Fluorite

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Fluorite
3192M-fluorite1.jpg
Deep green isolated fluorite crystal showing cubic and octahedral faces, set upon a micaceous matrix, from Erongo Mountain, Erongo Region, Namibia (overall size: 50 mm x 27 mm, crystal size: 19 mm wide, 30 g)
General
Category Halide mineral
Formula
(repeating unit)
CaF2
Strunz classification 03.AB.25
Crystal symmetry Isometric H–M Symbol 4/m 3 2/m
Unit cell a = 5.4626 Å; Z=4
Identification
Color Colorless. Samples are often deeply colored owing to impurities.
Crystal habit Well-formed coarse sized crystals; also nodular, botryoidal, rarely columnar or fibrous; granular, massive
Crystal system Isometric, cF12, SpaceGroup Fm3m, No. 225
Twinning Common on {111}, interpenetrant, flattened
Cleavage Octahedral, perfect on {111}, parting on {011}
Fracture Subconchoidal to uneven
Tenacity Brittle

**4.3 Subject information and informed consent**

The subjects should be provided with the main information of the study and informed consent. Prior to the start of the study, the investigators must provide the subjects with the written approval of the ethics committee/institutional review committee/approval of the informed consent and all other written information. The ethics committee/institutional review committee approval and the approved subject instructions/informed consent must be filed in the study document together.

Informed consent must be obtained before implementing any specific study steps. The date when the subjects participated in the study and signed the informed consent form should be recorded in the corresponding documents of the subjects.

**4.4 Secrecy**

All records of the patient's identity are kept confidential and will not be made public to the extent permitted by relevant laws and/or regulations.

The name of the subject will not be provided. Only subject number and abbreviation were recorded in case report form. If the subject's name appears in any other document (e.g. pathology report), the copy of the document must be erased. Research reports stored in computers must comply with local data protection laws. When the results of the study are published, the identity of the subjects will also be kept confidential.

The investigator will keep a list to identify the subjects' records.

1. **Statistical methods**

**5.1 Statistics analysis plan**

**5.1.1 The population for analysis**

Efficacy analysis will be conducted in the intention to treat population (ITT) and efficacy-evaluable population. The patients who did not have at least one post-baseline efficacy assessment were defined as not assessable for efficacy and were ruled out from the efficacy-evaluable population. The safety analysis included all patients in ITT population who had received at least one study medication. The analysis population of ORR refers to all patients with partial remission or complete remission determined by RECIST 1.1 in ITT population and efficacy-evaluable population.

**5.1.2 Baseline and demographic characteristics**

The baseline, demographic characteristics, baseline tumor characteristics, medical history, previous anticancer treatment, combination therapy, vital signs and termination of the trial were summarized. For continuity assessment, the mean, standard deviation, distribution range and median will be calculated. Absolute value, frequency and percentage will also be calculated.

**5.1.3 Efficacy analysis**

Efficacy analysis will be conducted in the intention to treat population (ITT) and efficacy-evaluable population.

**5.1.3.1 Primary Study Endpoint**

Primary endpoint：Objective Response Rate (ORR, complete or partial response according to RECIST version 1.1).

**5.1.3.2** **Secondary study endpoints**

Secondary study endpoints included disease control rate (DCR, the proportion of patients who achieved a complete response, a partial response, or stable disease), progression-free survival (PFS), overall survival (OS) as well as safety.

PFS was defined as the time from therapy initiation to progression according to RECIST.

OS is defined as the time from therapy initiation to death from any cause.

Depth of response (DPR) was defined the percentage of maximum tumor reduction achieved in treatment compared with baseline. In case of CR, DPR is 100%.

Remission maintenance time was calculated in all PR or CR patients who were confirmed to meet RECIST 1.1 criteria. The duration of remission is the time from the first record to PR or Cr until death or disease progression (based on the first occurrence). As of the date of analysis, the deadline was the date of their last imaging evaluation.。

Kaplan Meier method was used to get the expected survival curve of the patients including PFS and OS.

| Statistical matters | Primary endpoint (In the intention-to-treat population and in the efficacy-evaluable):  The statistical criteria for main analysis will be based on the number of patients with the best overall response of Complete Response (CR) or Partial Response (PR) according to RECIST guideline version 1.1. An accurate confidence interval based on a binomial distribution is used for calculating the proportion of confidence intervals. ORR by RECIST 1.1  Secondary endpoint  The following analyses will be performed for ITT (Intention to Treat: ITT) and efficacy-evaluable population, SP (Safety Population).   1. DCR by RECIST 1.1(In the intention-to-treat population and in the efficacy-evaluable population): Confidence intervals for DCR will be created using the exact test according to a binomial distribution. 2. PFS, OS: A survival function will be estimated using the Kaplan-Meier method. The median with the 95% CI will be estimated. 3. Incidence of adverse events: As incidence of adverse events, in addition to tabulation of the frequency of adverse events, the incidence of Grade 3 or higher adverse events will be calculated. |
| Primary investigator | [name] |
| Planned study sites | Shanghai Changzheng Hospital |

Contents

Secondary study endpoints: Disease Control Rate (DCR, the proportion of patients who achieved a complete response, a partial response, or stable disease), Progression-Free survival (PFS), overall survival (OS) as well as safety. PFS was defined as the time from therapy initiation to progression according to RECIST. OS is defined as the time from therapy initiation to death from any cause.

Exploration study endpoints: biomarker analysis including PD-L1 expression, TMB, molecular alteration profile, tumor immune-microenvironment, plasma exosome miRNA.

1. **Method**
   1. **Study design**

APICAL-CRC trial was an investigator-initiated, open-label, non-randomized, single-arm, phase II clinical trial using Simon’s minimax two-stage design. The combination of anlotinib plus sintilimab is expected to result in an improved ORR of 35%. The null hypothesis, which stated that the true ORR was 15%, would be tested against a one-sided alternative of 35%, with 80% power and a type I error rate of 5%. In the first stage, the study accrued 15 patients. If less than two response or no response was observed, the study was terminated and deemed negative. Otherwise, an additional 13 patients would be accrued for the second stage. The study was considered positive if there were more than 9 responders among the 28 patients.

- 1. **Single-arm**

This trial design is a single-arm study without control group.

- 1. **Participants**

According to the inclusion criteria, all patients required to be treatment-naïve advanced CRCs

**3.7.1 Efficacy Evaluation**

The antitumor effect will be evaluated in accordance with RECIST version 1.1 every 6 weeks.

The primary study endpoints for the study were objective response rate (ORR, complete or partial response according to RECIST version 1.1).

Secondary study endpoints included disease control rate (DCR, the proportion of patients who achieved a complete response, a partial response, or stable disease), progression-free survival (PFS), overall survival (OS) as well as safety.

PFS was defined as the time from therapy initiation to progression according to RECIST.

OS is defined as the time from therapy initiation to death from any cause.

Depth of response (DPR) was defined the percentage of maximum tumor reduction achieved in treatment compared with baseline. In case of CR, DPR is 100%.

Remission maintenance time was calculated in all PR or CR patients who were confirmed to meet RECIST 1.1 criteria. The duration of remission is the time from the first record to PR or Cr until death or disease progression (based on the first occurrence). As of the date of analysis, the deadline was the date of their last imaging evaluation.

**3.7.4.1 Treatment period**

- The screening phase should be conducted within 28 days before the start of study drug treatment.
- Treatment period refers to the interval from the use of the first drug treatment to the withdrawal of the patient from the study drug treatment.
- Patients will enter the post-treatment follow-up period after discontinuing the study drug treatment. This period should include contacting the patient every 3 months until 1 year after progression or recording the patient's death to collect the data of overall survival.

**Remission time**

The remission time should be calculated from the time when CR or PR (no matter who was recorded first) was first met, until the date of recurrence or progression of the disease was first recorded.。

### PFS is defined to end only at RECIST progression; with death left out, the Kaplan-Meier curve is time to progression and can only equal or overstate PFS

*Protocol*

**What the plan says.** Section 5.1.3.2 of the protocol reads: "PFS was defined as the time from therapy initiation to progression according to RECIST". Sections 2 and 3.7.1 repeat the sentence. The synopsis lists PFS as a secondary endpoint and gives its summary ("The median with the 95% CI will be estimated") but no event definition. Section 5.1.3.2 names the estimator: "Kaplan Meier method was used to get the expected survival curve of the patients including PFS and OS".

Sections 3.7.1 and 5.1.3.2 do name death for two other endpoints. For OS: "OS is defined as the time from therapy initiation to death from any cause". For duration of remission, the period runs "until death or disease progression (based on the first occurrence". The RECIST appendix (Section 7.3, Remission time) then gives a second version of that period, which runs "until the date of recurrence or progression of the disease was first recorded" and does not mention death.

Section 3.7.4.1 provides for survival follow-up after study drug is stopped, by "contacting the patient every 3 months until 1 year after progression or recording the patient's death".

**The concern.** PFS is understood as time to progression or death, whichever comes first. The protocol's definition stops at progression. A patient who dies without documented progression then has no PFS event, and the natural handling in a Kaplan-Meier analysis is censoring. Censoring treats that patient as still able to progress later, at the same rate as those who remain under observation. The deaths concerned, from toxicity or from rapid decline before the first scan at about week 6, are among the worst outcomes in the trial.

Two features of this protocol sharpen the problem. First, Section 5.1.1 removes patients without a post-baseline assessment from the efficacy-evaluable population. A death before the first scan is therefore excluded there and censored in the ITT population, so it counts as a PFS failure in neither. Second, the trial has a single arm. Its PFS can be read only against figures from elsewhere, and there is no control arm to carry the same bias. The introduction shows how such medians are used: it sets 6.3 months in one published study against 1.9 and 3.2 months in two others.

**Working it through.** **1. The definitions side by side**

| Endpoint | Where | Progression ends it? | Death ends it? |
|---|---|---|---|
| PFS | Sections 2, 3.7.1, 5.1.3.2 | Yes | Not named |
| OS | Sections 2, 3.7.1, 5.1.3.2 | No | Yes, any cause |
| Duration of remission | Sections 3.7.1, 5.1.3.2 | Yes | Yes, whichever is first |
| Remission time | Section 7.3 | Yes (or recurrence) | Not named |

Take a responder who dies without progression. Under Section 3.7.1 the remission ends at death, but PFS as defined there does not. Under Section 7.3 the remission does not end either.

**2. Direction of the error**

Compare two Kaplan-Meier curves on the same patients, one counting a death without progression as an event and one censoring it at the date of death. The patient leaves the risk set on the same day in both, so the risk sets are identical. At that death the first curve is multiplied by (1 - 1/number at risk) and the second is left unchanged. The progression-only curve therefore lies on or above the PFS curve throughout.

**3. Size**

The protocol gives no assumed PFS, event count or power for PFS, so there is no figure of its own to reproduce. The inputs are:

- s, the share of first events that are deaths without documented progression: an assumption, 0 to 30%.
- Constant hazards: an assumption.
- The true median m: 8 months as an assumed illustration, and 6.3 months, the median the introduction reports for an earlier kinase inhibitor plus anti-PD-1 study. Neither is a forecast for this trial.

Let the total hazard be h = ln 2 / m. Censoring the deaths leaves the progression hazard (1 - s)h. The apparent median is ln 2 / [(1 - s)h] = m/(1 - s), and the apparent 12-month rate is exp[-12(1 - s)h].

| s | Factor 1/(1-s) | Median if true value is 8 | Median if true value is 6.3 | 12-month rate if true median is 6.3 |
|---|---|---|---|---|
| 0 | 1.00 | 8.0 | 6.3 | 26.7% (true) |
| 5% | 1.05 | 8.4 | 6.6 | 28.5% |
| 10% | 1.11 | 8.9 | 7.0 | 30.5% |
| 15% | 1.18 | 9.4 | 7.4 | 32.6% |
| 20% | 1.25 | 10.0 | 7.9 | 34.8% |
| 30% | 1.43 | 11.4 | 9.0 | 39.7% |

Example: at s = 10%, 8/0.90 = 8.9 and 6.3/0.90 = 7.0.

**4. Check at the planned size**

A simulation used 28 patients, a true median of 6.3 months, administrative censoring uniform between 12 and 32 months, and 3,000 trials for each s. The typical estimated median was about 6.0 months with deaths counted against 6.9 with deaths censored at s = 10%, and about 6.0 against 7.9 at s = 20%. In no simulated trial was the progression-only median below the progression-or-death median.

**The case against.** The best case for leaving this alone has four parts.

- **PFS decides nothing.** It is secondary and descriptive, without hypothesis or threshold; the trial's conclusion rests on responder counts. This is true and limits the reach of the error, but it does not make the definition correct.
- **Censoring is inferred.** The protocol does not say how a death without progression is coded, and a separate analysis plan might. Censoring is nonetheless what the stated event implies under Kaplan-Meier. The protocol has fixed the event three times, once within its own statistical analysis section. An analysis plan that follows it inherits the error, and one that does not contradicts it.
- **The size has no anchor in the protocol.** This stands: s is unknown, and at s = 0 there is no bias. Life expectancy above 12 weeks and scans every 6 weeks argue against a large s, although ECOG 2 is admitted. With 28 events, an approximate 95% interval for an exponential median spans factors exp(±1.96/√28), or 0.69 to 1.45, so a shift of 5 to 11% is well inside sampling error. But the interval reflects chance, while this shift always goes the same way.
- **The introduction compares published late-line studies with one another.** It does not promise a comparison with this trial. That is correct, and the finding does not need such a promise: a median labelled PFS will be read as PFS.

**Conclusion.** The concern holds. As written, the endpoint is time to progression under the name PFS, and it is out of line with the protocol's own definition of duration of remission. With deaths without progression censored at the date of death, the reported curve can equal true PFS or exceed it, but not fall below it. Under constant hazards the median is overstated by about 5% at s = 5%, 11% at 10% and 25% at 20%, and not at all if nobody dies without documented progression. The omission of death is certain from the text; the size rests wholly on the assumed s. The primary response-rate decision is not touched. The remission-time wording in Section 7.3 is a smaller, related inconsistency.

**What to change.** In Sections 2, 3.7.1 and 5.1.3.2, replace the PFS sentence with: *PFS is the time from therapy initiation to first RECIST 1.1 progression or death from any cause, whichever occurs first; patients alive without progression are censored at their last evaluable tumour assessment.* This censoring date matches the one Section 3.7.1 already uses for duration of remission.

Mohs scale hardness 4 (defining mineral)
Luster Vitreous
Streak White
Diaphaneity Transparent to translucent
Specific gravity 3.175–3.184; to 3.56 if high in rare-earth elements
Optical properties Isotropic; weak anomalous anisotropism
Refractive index 1.433–1.448
Fusibility 3
Solubility slightly water soluble and in hot HCl acid
Other characteristics May be Fluorescent, Phosphorescent, Thermoluminescencent, and/or Triboluminescent
References [1][2][3][4]

Fluorite (also called fluorspar) is the mineral form of calcium fluoride, CaF2. It belongs to the halide minerals. It crystallizes in isometric cubic habit, although octahedral and more complex isometric forms are not uncommon.